Musee du Louvre

Musee du Louvre

The Louvre is the country’s most renowned museum and is one of the most visited in the world. Opened in 1796, the museum was free for the public and showcased the monarchy’s art collection along with other things that had been pillaged along the way.

Musee du Louvre

Its permanent collection features almost 300,000 works of art, of which only 35,000 are visible to the public. All of this dates back to before 1948. It is organized by themes such as Egyptian Antiquities, Greek Antiquities and others spread across over 652,300 square feet of palace space.

The building wasn’t always a museum however, it began as a palace. The building itself is quite the work of art as are the rooms therein. While wandering the halls one can imagine King Louis XIV strolling the opulent halls before moving to Versailles for a change of scenery. I guess a palace can get boring so you need to switch it up, or so I’ve been told.

Musee du Louvre -  museum

The original building was constructed in the Middle Ages as a fortress, you can actually see the remainder of the fortifications under the museum. Charles V took up the project and transformed it into a palace. It even housed the National Library of France. Wars and the royal wanting to get away from the city left the palace in pursuit of country manors like those found in the Loire Valley.

François, I came to power during the Renaissance and it was during this time that the original palace was demolished and the structure rebuilt. Catherine de Medici had the Tuileries Palace and gardens constructed. Then Henri IV constructed a large gallery that connected the Louvre and Tuileries Palaces so he could move from his office to his residence without dealing with the common peasants.

Musee du Louvre -  Statue

Louis XIV began the modernization of the palace and while he was at Versailles the Louvre would be occupied by noblemen, artists and, intellectuals. It was during this time that the idea to create a museum was sparked in King Louis’s mind.

Before any progress could be made on that front, however, the French Revolution began and Louis and his wife Marie were beheaded. Napoleon was the next resident of the palace and filled it with new pieces “acquired” from other lands.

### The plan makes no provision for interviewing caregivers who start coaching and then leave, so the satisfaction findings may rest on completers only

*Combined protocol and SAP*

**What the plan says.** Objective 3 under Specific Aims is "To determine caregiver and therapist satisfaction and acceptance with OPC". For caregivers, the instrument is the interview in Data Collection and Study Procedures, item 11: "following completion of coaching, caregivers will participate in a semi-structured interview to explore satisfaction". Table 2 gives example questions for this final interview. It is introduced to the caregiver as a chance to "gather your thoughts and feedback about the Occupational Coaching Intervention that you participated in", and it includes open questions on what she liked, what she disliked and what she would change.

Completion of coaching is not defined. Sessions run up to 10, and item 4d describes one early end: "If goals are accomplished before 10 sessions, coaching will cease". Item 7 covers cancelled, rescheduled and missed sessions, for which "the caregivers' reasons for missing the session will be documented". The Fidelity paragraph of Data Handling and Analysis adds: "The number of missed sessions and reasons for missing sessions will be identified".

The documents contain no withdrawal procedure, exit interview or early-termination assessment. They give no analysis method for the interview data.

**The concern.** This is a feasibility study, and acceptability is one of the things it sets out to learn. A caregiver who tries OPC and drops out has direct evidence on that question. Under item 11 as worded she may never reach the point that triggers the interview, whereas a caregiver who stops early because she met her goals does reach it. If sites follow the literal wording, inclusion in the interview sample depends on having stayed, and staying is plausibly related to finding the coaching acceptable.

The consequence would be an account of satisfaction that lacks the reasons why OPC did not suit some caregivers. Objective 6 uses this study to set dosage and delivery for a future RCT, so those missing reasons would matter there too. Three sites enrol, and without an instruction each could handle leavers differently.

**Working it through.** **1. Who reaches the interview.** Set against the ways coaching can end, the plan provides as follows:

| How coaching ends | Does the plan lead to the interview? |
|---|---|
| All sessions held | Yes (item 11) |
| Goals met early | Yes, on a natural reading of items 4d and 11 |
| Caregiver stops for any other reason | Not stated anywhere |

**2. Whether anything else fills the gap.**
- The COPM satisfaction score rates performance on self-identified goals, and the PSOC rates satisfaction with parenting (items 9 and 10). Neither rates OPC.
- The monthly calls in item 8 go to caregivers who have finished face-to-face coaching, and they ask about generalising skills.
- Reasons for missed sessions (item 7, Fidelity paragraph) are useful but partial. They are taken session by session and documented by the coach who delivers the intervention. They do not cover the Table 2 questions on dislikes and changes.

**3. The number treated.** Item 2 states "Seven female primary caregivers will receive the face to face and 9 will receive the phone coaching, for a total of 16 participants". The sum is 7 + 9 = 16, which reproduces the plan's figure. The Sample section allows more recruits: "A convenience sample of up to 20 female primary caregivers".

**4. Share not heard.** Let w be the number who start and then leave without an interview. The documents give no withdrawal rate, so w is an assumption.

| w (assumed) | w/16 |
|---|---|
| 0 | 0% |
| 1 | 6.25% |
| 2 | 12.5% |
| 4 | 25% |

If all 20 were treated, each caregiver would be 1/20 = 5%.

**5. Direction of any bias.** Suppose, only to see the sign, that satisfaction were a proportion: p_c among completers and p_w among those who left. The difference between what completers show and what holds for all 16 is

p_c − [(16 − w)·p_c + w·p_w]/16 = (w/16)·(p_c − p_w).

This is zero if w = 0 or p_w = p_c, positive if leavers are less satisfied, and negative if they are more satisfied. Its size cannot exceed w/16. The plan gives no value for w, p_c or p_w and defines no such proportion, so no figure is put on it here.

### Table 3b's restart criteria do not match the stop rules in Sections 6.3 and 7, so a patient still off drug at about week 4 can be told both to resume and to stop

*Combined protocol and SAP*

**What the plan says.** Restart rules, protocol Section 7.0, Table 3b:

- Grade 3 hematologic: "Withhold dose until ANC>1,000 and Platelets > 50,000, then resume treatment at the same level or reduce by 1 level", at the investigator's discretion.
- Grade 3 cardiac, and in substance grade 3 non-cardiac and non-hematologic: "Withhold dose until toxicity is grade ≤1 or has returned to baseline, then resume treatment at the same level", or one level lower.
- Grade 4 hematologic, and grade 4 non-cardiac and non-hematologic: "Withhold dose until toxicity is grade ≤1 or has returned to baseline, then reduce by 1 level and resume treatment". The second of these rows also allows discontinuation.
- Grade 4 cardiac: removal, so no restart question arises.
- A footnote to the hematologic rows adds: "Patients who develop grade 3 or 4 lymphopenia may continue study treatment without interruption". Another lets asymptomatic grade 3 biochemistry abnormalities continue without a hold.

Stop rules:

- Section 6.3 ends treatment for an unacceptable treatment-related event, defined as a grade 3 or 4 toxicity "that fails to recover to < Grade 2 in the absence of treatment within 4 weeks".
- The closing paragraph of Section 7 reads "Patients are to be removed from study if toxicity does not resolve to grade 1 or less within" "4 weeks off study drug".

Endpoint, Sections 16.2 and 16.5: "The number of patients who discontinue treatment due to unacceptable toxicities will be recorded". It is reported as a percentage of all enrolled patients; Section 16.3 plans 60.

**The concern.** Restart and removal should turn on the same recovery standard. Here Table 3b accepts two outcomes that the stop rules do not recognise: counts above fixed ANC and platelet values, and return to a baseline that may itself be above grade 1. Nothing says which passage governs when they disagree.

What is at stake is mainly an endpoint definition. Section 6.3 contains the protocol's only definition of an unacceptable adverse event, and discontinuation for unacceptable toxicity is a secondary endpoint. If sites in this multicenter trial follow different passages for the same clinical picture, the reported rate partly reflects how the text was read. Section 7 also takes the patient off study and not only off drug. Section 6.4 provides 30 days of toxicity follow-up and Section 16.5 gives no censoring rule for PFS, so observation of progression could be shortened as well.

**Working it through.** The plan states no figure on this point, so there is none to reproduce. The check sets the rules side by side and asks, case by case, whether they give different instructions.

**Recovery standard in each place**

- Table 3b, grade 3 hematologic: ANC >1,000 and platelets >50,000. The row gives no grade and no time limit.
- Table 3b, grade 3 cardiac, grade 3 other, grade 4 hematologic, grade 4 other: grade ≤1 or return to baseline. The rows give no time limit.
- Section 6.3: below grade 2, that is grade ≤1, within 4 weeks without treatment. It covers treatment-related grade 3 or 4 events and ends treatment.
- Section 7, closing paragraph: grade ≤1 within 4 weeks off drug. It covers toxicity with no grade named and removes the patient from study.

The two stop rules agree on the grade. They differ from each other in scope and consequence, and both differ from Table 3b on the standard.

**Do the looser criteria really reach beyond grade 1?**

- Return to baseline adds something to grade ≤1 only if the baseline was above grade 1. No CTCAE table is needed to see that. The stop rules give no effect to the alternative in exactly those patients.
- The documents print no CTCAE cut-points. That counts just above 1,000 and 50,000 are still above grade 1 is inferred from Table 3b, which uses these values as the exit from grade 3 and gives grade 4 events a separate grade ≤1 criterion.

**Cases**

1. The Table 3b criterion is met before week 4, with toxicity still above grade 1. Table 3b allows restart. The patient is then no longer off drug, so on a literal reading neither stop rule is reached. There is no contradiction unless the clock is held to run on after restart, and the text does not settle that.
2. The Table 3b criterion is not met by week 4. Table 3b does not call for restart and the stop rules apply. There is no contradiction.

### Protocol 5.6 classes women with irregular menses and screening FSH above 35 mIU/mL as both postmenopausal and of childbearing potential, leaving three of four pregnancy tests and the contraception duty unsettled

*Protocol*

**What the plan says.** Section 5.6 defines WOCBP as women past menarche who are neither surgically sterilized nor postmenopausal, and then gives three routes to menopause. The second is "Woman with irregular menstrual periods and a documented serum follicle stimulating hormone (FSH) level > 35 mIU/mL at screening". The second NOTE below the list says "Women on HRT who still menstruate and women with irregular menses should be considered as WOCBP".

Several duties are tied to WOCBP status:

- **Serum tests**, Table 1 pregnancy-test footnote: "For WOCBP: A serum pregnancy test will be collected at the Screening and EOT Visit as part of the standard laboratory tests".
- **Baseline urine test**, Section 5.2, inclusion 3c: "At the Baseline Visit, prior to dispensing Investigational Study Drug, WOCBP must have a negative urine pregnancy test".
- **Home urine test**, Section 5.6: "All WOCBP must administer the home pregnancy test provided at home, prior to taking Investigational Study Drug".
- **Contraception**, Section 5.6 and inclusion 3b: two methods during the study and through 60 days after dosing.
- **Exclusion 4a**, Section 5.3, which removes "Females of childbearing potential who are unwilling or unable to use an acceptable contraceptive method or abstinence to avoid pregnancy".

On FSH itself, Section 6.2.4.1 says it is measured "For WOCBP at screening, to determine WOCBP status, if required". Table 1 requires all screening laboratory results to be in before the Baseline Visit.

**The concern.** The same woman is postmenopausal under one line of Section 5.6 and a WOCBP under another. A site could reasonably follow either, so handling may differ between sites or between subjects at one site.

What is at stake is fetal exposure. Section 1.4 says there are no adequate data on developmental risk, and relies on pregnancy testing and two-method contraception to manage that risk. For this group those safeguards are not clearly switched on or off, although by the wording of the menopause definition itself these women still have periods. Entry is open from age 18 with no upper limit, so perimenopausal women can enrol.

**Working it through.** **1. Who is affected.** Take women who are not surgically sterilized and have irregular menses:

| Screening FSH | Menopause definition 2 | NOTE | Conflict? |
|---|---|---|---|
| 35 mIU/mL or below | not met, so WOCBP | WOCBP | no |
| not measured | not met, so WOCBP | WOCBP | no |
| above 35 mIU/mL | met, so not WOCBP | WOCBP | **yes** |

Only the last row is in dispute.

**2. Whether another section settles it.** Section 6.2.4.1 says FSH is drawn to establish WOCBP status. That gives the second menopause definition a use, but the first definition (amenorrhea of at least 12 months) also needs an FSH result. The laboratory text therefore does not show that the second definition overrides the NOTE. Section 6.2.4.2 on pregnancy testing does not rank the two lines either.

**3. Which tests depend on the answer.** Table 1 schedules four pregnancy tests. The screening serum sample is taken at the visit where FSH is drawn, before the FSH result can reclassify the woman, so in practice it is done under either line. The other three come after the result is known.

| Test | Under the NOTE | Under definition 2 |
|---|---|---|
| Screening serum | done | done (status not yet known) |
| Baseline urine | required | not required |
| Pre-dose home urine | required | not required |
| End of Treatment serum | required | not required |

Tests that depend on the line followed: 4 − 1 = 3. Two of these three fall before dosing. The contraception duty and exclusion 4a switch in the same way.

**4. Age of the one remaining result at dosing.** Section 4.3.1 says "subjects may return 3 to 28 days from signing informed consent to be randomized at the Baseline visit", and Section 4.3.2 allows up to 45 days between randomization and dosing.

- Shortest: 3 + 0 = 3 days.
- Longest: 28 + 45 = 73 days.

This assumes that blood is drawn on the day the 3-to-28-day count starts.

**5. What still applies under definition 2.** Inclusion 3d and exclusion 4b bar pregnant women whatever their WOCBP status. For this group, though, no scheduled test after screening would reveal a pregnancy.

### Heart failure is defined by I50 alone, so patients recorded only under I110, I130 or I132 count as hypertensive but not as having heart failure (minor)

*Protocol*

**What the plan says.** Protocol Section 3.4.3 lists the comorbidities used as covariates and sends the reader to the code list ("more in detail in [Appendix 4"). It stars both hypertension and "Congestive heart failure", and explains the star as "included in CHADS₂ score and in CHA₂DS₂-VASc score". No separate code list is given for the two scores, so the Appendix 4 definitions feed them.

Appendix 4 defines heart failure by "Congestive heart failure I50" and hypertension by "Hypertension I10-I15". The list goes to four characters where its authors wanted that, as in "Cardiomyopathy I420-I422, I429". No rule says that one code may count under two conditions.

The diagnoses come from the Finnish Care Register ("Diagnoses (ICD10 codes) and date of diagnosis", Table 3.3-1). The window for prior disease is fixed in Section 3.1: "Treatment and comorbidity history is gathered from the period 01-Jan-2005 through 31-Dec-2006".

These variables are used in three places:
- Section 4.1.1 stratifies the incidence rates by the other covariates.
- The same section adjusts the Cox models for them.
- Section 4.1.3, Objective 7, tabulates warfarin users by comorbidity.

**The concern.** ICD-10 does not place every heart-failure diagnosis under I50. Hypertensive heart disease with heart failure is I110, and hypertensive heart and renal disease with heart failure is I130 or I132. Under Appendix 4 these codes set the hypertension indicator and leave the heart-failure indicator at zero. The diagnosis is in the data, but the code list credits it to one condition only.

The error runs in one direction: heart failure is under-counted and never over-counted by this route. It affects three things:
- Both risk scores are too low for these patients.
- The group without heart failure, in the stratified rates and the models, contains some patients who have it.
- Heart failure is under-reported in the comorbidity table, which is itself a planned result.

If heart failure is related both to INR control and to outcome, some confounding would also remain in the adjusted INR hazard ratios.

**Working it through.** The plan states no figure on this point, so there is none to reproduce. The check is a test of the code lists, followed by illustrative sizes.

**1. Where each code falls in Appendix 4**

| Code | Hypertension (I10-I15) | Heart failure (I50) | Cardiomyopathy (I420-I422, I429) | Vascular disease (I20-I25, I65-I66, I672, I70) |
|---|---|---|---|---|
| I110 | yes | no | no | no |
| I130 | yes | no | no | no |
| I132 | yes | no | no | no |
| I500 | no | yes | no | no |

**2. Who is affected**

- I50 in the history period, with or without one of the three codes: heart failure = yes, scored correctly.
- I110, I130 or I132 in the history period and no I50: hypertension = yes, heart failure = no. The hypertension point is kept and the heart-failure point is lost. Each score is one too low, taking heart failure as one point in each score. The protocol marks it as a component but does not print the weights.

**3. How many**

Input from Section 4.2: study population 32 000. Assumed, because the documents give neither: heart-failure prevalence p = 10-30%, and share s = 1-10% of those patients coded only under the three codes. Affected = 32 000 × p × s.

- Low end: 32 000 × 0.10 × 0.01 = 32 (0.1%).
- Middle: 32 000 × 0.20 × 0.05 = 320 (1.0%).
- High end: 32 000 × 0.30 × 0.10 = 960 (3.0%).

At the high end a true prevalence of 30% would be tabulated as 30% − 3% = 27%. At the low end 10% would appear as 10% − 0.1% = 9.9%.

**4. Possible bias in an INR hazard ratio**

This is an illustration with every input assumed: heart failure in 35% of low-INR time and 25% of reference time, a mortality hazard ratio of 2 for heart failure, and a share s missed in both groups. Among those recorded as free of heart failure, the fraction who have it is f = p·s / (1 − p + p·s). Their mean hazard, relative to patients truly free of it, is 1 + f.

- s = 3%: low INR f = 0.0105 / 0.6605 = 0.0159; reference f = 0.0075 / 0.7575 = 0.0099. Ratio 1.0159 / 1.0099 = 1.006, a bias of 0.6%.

Charles X constructed a new gallery along the Rivoli positioned parallel to the one built by Henri IV. This section was to house the Greek and Egyptian collections. Work continued throughout the years, adding to the massive collection and renaming of wings.

In 1981, President François Mitterrand chose architect Ieoh Ming Pei to oversee the redevelopment and renovation of the Louvre which included the addition of the glass pyramids.

Musee du Louvre -  Glass Pyramid

Confession time. I used to hate the glass pyramid outside the Louvre because, to me, it detracts from the building’s opulent and stunning architecture. Now, I think I am just used to it. Whether you love or hate the I.M. Pei Pyramid, it is here to stay. Let me know what you think about it.

Musee du Louvre -  Inside

If you want more information on the top things to see at the Louvre, click here.

              In order not to feel rushed or be able to take breaks here and there, you need to plan for either a half day or a whole day for this museum. If you just want to see certain things, figure out where they are and make a beeline for them as soon as you get into the space.

The biggest advice I can give you is to get there early and go see the Mona Lisa first. Trust me on this. It will make the difference between getting to appreciate the small painting without being pushed around and having to fight your way through the crowd to try to see it.

Tickets can be purchased online here.

Helpful Information

Best Time to Visit: The museum is located on the subway line at Palais-Royal Musee du Louvre (lines 1 and 7). Address is Rue de Rivoli, Paris 75001 It is open every day (excluding Tuesdays) from 9 a.m. to 6 p.m. On Wednesday and Friday, the museum is open until 9:45 p.m. There is free admission on the first Saturday of each month from 6 p.m. to 9:45 p.m. The Louvre is closed on January 1, May 1, and December 25.

Important Information


Kristal Ham

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